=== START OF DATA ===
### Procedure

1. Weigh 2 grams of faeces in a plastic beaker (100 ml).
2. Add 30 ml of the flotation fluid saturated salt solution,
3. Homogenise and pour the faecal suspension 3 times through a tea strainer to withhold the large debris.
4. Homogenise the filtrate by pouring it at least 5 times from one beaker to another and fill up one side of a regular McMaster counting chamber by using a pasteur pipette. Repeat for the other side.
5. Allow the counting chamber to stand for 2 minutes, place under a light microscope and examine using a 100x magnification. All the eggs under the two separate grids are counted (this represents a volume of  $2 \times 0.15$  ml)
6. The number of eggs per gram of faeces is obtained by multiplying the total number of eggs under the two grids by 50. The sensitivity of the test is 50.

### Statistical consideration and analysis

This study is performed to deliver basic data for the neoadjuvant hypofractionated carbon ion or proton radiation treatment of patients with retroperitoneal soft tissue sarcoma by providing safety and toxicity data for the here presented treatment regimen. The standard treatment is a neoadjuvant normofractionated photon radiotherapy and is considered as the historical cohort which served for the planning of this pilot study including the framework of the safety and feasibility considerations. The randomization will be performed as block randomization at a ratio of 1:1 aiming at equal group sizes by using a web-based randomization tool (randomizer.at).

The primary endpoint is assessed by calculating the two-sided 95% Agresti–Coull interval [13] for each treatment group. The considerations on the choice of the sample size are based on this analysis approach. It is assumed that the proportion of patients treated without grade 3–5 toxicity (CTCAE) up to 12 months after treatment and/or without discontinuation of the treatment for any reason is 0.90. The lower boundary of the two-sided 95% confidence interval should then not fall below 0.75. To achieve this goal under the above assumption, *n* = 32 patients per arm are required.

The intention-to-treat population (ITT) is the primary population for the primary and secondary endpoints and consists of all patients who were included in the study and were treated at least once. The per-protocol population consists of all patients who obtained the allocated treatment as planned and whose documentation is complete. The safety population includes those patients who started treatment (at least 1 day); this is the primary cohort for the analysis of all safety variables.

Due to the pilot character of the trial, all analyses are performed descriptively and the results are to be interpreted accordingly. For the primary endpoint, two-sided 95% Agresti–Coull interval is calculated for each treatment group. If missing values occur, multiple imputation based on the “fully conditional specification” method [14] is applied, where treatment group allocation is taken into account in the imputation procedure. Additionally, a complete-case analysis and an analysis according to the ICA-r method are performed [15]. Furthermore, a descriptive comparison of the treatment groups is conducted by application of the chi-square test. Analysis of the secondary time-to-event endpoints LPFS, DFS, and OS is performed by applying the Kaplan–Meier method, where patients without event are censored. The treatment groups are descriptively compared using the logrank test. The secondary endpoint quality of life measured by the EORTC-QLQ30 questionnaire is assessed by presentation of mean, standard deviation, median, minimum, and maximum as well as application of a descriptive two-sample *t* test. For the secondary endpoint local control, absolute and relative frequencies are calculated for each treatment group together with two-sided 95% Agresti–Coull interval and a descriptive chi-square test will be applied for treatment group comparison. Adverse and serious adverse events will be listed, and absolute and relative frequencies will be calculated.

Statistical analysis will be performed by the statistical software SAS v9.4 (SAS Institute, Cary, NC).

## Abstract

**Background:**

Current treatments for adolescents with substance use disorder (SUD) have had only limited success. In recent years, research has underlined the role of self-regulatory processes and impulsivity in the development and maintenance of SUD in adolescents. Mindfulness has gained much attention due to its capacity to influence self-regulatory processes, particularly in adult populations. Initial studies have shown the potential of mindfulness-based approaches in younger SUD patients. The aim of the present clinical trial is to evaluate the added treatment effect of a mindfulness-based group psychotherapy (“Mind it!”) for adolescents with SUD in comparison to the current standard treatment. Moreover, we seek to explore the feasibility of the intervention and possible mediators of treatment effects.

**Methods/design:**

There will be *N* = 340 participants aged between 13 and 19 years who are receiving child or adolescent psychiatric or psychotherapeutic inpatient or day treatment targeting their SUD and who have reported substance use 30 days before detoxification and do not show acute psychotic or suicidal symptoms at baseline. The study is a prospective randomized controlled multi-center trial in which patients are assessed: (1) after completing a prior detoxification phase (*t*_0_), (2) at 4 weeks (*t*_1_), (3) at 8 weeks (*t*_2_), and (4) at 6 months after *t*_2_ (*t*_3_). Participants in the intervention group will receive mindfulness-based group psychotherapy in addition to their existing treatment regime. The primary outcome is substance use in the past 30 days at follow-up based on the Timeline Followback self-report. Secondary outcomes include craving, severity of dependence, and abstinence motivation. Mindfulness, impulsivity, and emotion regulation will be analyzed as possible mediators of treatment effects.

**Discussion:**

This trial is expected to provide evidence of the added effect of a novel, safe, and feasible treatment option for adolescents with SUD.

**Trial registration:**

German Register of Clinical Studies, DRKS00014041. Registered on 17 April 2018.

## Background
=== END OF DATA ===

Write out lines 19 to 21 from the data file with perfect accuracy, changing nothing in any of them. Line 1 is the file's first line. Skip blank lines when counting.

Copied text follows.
**Discussion:**

This trial is expected to provide evidence of the added effect of a novel, safe, and feasible treatment option for adolescents with SUD.

**Trial registration:**